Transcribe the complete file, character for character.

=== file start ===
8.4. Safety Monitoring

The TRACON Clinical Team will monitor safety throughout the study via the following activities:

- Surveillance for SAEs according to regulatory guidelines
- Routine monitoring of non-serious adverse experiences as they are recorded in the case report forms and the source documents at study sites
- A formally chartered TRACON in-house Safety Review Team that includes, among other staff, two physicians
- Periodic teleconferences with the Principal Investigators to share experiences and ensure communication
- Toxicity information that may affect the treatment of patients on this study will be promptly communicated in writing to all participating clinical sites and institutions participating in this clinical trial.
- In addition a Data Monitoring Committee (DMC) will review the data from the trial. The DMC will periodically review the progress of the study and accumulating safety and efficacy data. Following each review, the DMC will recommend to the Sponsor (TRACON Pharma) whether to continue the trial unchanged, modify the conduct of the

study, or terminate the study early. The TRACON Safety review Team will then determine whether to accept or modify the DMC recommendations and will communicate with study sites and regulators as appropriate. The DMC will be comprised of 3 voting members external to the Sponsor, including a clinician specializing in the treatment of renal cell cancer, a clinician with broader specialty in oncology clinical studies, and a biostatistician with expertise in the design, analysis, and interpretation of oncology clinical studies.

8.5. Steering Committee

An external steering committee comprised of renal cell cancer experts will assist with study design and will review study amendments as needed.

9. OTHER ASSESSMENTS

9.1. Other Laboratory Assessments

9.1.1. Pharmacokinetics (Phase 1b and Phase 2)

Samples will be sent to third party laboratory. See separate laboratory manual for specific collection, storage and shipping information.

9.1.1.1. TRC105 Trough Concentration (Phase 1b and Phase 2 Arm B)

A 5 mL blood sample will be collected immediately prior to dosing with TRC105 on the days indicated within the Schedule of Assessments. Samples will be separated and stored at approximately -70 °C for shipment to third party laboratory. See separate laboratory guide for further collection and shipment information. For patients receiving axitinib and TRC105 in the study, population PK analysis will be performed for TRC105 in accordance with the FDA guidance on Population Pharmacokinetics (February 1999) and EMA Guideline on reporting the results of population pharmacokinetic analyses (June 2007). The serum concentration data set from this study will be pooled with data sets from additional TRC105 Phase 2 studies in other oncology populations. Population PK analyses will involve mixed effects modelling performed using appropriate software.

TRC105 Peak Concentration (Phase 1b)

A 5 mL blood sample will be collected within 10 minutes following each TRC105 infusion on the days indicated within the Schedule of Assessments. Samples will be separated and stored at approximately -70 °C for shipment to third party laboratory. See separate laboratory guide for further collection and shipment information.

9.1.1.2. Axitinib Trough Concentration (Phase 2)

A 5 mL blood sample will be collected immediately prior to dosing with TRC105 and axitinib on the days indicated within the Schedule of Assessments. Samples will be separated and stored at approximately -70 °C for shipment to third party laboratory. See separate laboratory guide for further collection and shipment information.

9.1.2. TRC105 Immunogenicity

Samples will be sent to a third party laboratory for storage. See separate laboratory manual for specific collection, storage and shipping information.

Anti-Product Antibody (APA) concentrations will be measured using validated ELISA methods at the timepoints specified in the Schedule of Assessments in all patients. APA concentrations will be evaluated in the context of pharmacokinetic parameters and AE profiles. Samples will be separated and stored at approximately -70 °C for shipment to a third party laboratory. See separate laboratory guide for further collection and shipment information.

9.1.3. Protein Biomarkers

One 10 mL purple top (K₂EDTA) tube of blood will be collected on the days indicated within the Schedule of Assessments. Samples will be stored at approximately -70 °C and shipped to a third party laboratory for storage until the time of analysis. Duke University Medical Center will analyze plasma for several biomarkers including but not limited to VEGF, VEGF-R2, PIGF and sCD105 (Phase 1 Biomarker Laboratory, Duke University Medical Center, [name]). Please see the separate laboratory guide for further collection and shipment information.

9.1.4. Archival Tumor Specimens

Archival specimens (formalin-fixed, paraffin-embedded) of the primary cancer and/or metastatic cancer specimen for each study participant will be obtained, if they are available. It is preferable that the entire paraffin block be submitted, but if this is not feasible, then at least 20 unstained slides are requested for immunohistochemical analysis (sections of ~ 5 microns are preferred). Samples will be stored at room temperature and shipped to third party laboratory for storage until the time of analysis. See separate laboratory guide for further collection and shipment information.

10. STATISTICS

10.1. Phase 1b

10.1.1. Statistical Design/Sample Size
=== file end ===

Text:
8.4. Safety Monitoring

The TRACON Clinical Team will monitor safety throughout the study via the following activities:

- Surveillance for SAEs according to regulatory guidelines
- Routine monitoring of non-serious adverse experiences as they are recorded in the case report forms and the source documents at study sites
- A formally chartered TRACON in-house Safety Review Team that includes, among other staff, two physicians
- Periodic teleconferences with the Principal Investigators to share experiences and ensure communication
- Toxicity information that may affect the treatment of patients on this study will be promptly communicated in writing to all participating clinical sites and institutions participating in this clinical trial.
- In addition a Data Monitoring Committee (DMC) will review the data from the trial. The DMC will periodically review the progress of the study and accumulating safety and efficacy data. Following each review, the DMC will recommend to the Sponsor (TRACON Pharma) whether to continue the trial unchanged, modify the conduct of the

study, or terminate the study early. The TRACON Safety review Team will then determine whether to accept or modify the DMC recommendations and will communicate with study sites and regulators as appropriate. The DMC will be comprised of 3 voting members external to the Sponsor, including a clinician specializing in the treatment of renal cell cancer, a clinician with broader specialty in oncology clinical studies, and a biostatistician with expertise in the design, analysis, and interpretation of oncology clinical studies.

8.5. Steering Committee

An external steering committee comprised of renal cell cancer experts will assist with study design and will review study amendments as needed.

9. OTHER ASSESSMENTS

9.1. Other Laboratory Assessments

9.1.1. Pharmacokinetics (Phase 1b and Phase 2)

Samples will be sent to third party laboratory. See separate laboratory manual for specific collection, storage and shipping information.

9.1.1.1. TRC105 Trough Concentration (Phase 1b and Phase 2 Arm B)

A 5 mL blood sample will be collected immediately prior to dosing with TRC105 on the days indicated within the Schedule of Assessments. Samples will be separated and stored at approximately -70 °C for shipment to third party laboratory. See separate laboratory guide for further collection and shipment information. For patients receiving axitinib and TRC105 in the study, population PK analysis will be performed for TRC105 in accordance with the FDA guidance on Population Pharmacokinetics (February 1999) and EMA Guideline on reporting the results of population pharmacokinetic analyses (June 2007). The serum concentration data set from this study will be pooled with data sets from additional TRC105 Phase 2 studies in other oncology populations. Population PK analyses will involve mixed effects modelling performed using appropriate software.

TRC105 Peak Concentration (Phase 1b)

A 5 mL blood sample will be collected within 10 minutes following each TRC105 infusion on the days indicated within the Schedule of Assessments. Samples will be separated and stored at approximately -70 °C for shipment to third party laboratory. See separate laboratory guide for further collection and shipment information.

9.1.1.2. Axitinib Trough Concentration (Phase 2)

A 5 mL blood sample will be collected immediately prior to dosing with TRC105 and axitinib on the days indicated within the Schedule of Assessments. Samples will be separated and stored at approximately -70 °C for shipment to third party laboratory. See separate laboratory guide for further collection and shipment information.

9.1.2. TRC105 Immunogenicity

Samples will be sent to a third party laboratory for storage. See separate laboratory manual for specific collection, storage and shipping information.

Anti-Product Antibody (APA) concentrations will be measured using validated ELISA methods at the timepoints specified in the Schedule of Assessments in all patients. APA concentrations will be evaluated in the context of pharmacokinetic parameters and AE profiles. Samples will be separated and stored at approximately -70 °C for shipment to a third party laboratory. See separate laboratory guide for further collection and shipment information.

9.1.3. Protein Biomarkers

One 10 mL purple top (K₂EDTA) tube of blood will be collected on the days indicated within the Schedule of Assessments. Samples will be stored at approximately -70 °C and shipped to a third party laboratory for storage until the time of analysis. Duke University Medical Center will analyze plasma for several biomarkers including but not limited to VEGF, VEGF-R2, PIGF and sCD105 (Phase 1 Biomarker Laboratory, Duke University Medical Center, [name]). Please see the separate laboratory guide for further collection and shipment information.

9.1.4. Archival Tumor Specimens

Archival specimens (formalin-fixed, paraffin-embedded) of the primary cancer and/or metastatic cancer specimen for each study participant will be obtained, if they are available. It is preferable that the entire paraffin block be submitted, but if this is not feasible, then at least 20 unstained slides are requested for immunohistochemical analysis (sections of ~ 5 microns are preferred). Samples will be stored at room temperature and shipped to third party laboratory for storage until the time of analysis. See separate laboratory guide for further collection and shipment information.

10. STATISTICS

10.1. Phase 1b

10.1.1. Statistical Design/Sample Size